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Headaches? Check The Lighting

By: Ian Murnaghan BSc (hons), MSc - Updated: 20 Aug 2010 | comments*Discuss
 
Headaches Migraines Lighting Optical Sun

Many headache and migraine sufferers are extremely sensitive to light. Lighting can be especially frustrating to deal with because a headache sufferer simply can't live in the dark! Bright lights and glare are more likely to trigger migraine headaches when they are of a 'flickering' quality and a slow flicker is usually more irritating than a fast one. Flickering light is also reflected on snow, sand and water as well as through clouds. Any glare from these sources may further trigger a headache.

Sun

Migraine headaches may be prompted by bright lights as well as reflected lights from the sun. Some people who experience migraines from the sun and its ultra-violet rays often become photophobic and thus avoid sunlight. Headaches may be so severe and/or frequent that the person therefore eliminates the sun completely. Unfortunately, complete avoidance of sun can lead to other problems with health, such as vitamin D deficiency, and it is recommended that you speak to your doctor if headaches are prompting you to avoid sunlight.

Fluorescent and Incandescent Lighting

Sunlight consists of energy from across the entire light spectrum whereas artificial light from incandescent lighting (conventional light bulbs) and fluorescent tubes contains only a narrow part of that spectrum. Fluorescent lighting or the light that flickers from television and movie screens has been linked to painful migraines. Comparatively, fluorescent lighting is also more likely to cause problems than incandescent lighting.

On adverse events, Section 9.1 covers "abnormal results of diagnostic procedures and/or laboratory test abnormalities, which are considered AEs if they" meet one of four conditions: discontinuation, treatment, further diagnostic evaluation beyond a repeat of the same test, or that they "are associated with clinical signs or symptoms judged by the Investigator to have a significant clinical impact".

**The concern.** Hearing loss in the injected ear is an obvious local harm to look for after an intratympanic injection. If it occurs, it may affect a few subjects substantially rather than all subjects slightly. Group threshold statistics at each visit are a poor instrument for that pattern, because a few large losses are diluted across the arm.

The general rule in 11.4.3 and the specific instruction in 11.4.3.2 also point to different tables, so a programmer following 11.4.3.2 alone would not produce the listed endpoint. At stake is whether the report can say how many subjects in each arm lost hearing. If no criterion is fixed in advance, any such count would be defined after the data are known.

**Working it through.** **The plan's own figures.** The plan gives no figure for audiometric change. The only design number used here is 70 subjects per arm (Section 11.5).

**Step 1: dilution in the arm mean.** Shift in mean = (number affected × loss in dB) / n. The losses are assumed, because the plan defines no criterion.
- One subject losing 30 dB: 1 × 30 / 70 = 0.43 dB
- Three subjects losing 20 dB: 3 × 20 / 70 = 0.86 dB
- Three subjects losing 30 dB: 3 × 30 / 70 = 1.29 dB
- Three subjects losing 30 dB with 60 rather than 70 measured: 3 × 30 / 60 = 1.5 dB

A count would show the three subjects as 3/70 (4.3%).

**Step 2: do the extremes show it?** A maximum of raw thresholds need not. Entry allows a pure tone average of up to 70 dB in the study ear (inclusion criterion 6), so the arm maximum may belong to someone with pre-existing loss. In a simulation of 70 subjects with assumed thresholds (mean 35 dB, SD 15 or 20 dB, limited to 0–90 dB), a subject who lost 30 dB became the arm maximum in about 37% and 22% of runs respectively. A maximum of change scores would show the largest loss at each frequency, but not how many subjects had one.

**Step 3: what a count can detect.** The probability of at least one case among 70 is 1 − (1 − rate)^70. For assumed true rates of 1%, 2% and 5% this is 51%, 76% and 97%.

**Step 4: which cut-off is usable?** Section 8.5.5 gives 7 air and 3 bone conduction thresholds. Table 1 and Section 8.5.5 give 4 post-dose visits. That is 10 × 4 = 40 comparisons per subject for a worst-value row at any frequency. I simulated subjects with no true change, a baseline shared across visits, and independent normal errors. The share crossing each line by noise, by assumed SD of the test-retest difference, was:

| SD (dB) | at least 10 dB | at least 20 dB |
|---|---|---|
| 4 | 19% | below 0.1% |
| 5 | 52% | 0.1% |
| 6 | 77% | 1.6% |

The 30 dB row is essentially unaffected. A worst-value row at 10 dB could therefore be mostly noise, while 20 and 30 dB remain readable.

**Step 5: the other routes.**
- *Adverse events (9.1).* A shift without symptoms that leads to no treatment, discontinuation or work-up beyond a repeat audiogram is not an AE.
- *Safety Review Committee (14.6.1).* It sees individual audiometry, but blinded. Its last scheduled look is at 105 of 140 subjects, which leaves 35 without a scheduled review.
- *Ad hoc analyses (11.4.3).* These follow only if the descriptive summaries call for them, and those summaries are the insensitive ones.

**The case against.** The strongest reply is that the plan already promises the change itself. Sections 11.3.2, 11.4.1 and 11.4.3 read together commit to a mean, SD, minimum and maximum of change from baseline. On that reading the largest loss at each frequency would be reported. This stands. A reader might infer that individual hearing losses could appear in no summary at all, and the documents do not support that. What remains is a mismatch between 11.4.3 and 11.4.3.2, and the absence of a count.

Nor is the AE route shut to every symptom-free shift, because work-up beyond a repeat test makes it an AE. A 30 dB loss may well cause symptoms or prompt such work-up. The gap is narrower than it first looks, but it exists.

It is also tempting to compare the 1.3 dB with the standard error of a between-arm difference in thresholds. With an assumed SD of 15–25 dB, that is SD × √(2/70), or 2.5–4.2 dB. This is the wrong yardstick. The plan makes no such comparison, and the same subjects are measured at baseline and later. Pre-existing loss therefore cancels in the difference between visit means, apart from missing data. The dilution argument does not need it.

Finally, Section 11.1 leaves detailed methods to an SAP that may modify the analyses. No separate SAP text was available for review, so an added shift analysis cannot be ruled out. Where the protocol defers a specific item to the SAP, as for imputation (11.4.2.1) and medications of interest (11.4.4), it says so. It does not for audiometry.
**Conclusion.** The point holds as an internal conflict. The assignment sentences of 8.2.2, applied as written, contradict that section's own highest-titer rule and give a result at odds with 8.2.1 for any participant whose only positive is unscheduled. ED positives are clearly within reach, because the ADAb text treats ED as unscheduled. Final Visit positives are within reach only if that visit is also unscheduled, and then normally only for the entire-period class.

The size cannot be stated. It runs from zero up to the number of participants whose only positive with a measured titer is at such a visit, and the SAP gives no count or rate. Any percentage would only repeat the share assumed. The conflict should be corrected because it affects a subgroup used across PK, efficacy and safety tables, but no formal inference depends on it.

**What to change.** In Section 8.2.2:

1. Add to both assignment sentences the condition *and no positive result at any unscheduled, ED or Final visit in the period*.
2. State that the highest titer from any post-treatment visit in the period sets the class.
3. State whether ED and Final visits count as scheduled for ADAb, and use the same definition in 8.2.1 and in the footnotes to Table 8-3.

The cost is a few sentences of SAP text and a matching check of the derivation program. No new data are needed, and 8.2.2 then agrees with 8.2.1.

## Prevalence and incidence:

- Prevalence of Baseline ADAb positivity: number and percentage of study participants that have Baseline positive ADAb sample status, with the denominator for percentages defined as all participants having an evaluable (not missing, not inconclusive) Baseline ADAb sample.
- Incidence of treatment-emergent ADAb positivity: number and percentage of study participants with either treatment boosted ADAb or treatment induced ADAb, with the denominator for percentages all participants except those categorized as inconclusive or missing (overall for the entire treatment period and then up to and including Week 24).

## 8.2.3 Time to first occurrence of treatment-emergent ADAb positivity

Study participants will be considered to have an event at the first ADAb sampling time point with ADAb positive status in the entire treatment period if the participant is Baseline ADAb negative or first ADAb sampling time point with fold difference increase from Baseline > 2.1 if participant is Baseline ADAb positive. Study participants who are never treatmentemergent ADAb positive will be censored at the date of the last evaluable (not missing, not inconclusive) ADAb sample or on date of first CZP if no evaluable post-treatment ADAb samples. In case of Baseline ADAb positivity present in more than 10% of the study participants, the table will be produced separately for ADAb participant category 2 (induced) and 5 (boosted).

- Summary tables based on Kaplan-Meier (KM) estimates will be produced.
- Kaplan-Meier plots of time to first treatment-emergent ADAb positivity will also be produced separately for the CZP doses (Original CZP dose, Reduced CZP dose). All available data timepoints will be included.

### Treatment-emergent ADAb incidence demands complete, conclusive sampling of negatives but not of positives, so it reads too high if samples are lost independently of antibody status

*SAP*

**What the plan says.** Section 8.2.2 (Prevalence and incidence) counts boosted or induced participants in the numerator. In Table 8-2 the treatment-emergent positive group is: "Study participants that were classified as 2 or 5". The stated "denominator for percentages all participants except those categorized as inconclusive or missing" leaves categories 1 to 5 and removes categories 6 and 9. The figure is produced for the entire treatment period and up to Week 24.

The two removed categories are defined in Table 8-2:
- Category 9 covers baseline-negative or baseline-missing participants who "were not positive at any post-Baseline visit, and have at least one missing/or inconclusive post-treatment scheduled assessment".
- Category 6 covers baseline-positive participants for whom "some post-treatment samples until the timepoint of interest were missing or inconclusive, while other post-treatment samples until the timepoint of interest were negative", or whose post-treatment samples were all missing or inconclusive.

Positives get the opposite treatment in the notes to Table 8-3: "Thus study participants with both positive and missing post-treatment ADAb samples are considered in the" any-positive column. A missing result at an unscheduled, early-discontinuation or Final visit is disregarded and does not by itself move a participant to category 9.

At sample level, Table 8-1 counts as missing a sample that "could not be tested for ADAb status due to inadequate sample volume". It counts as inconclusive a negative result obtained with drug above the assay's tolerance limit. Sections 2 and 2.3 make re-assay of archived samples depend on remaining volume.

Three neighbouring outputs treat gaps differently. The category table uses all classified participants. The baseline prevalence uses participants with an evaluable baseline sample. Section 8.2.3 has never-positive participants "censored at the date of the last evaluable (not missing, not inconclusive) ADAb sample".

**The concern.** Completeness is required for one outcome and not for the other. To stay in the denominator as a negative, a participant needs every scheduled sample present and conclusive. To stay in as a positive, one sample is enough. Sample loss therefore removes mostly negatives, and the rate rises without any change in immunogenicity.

What Can You Do?

Since ultra violet rays not only can cause migraines due to the light sensitivity but also contribute to a range of eye diseases such as macular degeneration and cataracts, it is wise to invest in some good quality sunglasses. Also, studies have suggested that those who experience migraines are more likely to have eye problems in conjunction with the disease, and this strengthens the case for investing in protective eyewear. The quality of the sunglasses is important and it is recommended that you spend the most you can afford for high quality sunglasses to protect your eyes and prevent headaches. When choosing sunglasses, ensure that the optical grade is adequate. Polarized lenses are an option to consider, as they help to reduce glare.

There are also those who are highly sensitive and will experience migraines from most forms of light. This means that all types of light, including normal lighting conditions such as indoor lighting, dimmed lighting and even the light from a candle, can trigger an attack. It is wise to address those lighting sources that have the greatest effect, since it isn't feasible to eliminate all sources of light. This won't stop all of your headaches, but it can reduce the frequency of them. Avoiding direct sunlight and excessive forms of indoor light may be helpful.

Managing Lighting at Work

Glares from computer screens and incandescent lighting, as well as the flicker from fluorescent lighting can be a nightmare for migraine sufferers. Office lighting can also be particularly difficult to address because a person's flexibility may not allow for adjustments. Try adjusting your computer monitor or attaching a glare screen; this should help to reduce the glare and prevent a migraine attack. You may be able to turn off certain lights or adjust their placement, or your own seating.

The flicker quality of fluorescent lighting makes it challenging to tackle, so it is preferable if you're able to substitute other forms of lighting. It's important to obtain enough light to effectively maintain your work quality and prevent eyestrain without compromising your need to reduce the lighting conditions that trigger headaches. Note that older, 'magnetic ballast' flourescent-fittings will give off flicker, but newer, 'electronic ballast' (at least good quality types) lights will not give off visible flicker. The choice of tubes used in the lights also makes a difference, with respect to the quality of light. These vary a lot between the cheapest tubes and the best 'full spectrum' types.

For your health and safety, however, it is wise to discuss any major lighting changes with your boss and co-workers. This will ensure that everyone can work comfortably under adequate lighting conditions.

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